I agree. It is impossible to date anything with any type of isotope unless you have something that you can prove was made at the date you are looking at. A million years, a billion years or 50 years... it does not make any difference unless you already have a sample that was also made at that time. This is all intellectual BS.

Not true. Looking at the daughter product ratios gives the initial date and isotope composition.

44 posted on 11/24/2004 3:28:20 PM PST by RadioAstronomer
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To: Batrachian
I have never understood one aspect of the primordial dust cloud theory of planetary formation.

This may be a really stupid question, but why are various elements contained in deposits and veins? I don't see any reason why iron, uranium, gold and other mineral atoms would gravitate toward each other. I would think that elements would be fairly evenly mixed.

45 posted on 11/24/2004 3:34:59 PM PST by kennedy ("Why would I listen to losers?")
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To: evets

For sure, God did it. Those of us who study physics, chemistry, etc., are simply teasing out the rules of the mechanism He set up to do so.


46 posted on 11/24/2004 4:05:42 PM PST by RonF
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To: kennedy; RadioAstronomer
I'm pretty sure that all matter has gravity. The larger, or more dense, the mass, the more gravity it has. But I'm just a plumber, so let's ask the main man himself ... Mr. Radio.
47 posted on 11/24/2004 4:45:15 PM PST by Gumption
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To: kennedy
What you have to realize is that the ore deposits as we find them today are not just as they where right after the planet formed. They're the result of billions of years of geological activity. They've been moved around by plate tectonics, mixed and melted by magma, and shuffled and reshuffled over and over again since the planet first formed.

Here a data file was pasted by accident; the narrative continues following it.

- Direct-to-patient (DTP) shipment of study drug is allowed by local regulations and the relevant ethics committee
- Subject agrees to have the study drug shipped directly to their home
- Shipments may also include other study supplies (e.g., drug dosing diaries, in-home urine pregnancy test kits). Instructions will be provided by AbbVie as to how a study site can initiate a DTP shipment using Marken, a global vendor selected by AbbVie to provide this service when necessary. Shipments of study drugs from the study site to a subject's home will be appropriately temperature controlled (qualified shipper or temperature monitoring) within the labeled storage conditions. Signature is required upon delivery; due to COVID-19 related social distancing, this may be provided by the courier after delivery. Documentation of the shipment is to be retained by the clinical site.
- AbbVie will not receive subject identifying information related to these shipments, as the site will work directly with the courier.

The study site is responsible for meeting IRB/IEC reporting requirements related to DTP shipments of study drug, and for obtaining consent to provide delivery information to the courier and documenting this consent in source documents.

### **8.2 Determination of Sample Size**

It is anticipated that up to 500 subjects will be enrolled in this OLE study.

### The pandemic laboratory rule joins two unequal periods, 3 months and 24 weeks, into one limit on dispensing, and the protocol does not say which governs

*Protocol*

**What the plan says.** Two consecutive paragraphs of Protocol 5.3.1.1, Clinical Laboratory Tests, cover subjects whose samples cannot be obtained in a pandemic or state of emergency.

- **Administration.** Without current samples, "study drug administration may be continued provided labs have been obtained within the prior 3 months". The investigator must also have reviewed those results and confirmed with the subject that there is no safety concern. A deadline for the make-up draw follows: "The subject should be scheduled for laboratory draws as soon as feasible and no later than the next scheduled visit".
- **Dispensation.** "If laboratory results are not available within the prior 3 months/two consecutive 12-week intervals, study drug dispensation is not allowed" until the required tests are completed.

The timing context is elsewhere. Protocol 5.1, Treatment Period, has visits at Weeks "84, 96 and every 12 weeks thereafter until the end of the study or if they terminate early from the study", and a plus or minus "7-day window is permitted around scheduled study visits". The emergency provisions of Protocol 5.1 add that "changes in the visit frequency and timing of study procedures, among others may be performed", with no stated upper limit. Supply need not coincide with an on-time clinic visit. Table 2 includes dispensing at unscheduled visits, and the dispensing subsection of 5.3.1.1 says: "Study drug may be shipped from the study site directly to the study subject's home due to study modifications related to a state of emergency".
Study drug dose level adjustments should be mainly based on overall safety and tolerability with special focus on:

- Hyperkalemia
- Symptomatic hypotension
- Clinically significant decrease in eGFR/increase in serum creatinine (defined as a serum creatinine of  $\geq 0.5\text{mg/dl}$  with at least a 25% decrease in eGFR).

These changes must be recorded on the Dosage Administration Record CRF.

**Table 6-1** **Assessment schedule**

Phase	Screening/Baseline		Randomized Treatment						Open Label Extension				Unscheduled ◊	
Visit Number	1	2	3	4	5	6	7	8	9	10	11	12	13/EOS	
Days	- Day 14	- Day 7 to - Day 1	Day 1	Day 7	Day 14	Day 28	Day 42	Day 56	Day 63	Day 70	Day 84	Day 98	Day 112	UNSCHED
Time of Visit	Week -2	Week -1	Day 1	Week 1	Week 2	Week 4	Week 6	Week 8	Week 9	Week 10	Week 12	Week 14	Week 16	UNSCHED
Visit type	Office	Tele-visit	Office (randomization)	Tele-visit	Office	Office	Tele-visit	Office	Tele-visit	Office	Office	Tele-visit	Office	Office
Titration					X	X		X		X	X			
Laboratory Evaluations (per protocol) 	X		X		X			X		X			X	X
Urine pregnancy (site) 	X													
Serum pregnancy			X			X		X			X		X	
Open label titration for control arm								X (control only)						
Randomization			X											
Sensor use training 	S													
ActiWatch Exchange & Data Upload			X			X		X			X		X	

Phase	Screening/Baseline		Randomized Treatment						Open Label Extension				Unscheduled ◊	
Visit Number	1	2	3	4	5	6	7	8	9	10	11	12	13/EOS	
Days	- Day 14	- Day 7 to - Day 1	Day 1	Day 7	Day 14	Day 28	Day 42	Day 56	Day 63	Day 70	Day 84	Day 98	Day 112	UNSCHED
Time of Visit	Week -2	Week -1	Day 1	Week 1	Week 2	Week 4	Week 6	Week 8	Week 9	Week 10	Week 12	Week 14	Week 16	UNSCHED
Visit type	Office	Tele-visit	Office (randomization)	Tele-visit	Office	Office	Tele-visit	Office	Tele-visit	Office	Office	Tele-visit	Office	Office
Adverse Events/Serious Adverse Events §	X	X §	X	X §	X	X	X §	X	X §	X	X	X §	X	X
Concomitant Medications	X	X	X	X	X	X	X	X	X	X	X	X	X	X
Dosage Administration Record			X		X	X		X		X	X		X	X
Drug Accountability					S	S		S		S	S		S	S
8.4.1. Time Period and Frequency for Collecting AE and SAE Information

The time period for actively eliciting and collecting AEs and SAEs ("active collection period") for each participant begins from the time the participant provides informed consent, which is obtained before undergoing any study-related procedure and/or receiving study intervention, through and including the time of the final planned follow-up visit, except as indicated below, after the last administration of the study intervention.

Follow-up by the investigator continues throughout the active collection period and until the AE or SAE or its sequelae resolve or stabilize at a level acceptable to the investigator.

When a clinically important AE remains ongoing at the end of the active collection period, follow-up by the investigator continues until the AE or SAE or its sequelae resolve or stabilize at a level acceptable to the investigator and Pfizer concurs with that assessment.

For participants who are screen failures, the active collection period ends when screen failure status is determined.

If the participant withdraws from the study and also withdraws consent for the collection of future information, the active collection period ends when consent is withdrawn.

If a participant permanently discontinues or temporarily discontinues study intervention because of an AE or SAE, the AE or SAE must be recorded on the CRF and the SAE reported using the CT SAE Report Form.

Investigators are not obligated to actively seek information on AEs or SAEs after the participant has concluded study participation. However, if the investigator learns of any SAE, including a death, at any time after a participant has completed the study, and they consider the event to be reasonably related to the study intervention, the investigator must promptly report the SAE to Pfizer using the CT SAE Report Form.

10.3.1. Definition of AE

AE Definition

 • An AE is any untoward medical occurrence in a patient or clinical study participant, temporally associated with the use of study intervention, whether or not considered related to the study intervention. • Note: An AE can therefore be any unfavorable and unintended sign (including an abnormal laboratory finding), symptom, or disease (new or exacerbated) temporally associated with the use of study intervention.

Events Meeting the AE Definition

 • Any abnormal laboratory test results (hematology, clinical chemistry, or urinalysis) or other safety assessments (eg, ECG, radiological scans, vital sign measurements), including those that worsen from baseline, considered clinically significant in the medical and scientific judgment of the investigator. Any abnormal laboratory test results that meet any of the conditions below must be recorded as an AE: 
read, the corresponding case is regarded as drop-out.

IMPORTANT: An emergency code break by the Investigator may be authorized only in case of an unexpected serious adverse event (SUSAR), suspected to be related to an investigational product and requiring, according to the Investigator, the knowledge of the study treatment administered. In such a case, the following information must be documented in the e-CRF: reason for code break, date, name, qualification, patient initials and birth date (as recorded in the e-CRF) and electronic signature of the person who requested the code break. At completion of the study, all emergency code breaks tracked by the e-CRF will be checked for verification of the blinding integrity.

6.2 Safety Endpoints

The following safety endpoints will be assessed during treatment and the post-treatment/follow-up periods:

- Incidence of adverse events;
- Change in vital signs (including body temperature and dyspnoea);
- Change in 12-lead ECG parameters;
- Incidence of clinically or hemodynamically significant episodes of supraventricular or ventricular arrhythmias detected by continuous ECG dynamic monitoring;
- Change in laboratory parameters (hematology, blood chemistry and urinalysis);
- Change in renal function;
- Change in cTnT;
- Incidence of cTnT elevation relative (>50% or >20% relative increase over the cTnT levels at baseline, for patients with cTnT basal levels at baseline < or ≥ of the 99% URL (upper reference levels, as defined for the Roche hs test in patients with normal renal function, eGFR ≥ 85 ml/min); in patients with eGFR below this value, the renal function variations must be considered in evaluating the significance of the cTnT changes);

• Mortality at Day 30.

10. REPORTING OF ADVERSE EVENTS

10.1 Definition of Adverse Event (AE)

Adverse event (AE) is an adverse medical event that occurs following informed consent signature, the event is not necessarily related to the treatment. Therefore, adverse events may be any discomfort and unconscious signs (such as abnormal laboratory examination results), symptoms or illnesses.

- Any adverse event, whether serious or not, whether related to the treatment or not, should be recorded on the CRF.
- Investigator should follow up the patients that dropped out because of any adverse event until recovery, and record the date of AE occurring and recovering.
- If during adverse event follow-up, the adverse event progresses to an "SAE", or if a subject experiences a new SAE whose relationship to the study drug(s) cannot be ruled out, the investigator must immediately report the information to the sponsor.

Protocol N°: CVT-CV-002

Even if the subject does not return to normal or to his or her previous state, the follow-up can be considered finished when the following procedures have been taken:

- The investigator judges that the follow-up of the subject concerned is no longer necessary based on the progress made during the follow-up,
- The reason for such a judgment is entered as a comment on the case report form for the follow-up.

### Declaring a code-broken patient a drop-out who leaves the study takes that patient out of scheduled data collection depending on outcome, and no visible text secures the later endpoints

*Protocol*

I'm not a geologist, but I think heavy metals tend to gravitate towards each other in the semi-liquid mantle of the planet because they have similar densities, and so tend to move around in the slow convection currents of the mantle in similar ways.

In short, what you see now reflects not the primordial dust cloud that the Earth formed from, but an Earth molded by billions of years of geological activity.

48 posted on 11/24/2004 5:06:26 PM PST by Batrachian
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To: RadioAstronomer
Nope!

Not without a confrimation ...such as a hammer with an inscription that tells us that this hammer was made in Nashville, Tennessee by the Thor Iron Works on 2 August 1914 AND you've got the ironworker that made that particular hammer testifying on oath that he indeed made that particular hammer on that date.

If a rock is a billion years old... you've got to have another sample of rock that you can prove to be a billion years old. Otherwise... there is not a word of truth in it.

49 posted on 11/24/2004 5:30:32 PM PST by Luke
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To: Thinkin' Gal
Howdy, TG! Long time!

You make a good point. Catastrophism on the moon, on Mars, on Jupiter and now a supernova. But catastrophism on earth? Can't be, because it would disturb uniformitarian sleep.

50 posted on 11/24/2004 5:57:21 PM PST by Dataman